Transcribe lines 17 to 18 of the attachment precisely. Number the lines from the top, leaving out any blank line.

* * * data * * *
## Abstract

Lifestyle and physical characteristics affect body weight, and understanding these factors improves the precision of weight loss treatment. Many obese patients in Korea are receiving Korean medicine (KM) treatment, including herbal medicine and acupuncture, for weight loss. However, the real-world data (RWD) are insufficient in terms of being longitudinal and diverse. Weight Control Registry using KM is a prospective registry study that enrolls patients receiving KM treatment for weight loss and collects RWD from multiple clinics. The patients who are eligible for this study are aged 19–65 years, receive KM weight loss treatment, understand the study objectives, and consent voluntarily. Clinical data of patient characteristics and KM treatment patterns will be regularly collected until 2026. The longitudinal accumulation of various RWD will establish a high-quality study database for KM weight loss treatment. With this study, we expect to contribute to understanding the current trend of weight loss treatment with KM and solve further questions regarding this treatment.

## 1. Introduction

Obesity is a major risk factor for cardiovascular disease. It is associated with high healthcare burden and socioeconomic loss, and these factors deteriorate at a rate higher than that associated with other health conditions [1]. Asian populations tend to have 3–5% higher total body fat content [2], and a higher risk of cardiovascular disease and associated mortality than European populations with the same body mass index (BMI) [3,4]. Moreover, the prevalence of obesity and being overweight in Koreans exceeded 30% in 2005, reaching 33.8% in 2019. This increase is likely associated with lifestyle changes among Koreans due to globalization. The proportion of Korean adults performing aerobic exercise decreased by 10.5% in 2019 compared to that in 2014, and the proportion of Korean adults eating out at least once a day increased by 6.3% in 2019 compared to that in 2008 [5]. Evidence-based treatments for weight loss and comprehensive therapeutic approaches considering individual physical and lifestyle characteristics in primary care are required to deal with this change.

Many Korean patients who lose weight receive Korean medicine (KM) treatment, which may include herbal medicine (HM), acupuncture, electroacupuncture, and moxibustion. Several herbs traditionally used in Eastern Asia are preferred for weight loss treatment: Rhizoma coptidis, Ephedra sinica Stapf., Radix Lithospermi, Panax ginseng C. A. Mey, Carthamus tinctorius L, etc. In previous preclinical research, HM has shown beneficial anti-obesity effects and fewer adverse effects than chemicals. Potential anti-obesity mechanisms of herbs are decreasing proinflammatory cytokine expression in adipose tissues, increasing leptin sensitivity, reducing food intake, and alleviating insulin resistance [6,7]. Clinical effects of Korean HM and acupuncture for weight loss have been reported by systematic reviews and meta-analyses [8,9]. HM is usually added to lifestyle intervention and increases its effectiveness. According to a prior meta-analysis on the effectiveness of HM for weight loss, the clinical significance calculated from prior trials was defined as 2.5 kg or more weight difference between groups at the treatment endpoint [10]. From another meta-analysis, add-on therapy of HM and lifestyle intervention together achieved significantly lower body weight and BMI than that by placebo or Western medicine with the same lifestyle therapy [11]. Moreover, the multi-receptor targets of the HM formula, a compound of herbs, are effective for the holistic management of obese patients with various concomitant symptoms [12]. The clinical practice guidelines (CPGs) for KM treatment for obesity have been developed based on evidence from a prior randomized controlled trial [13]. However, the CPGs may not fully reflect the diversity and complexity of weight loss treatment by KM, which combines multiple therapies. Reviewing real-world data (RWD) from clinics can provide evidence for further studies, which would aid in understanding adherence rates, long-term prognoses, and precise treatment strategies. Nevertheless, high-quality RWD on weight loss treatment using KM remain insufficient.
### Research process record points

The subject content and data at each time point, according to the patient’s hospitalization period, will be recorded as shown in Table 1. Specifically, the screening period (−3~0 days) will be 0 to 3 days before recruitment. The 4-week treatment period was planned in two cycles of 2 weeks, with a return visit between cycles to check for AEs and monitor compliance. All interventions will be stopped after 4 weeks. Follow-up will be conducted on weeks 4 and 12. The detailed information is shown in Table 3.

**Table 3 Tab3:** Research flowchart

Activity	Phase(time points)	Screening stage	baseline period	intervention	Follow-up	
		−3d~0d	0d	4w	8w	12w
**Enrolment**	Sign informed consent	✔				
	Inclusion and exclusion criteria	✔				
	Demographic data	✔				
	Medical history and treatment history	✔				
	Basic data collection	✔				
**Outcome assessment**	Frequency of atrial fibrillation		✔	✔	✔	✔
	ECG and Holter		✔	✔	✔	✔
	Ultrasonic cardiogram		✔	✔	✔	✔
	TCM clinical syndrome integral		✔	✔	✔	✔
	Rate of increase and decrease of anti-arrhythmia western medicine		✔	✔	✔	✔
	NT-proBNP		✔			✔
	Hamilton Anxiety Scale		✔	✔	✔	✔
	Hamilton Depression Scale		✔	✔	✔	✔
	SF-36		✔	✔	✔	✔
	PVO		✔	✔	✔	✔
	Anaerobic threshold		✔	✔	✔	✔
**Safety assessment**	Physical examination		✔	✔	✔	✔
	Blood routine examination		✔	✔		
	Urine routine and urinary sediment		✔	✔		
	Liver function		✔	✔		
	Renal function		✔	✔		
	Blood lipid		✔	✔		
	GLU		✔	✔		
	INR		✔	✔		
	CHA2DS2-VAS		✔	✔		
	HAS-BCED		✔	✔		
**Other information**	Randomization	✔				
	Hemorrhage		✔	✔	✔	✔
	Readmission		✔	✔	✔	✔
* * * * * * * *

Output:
	ECG and Holter		✔	✔	✔	✔
	Ultrasonic cardiogram		✔	✔	✔	✔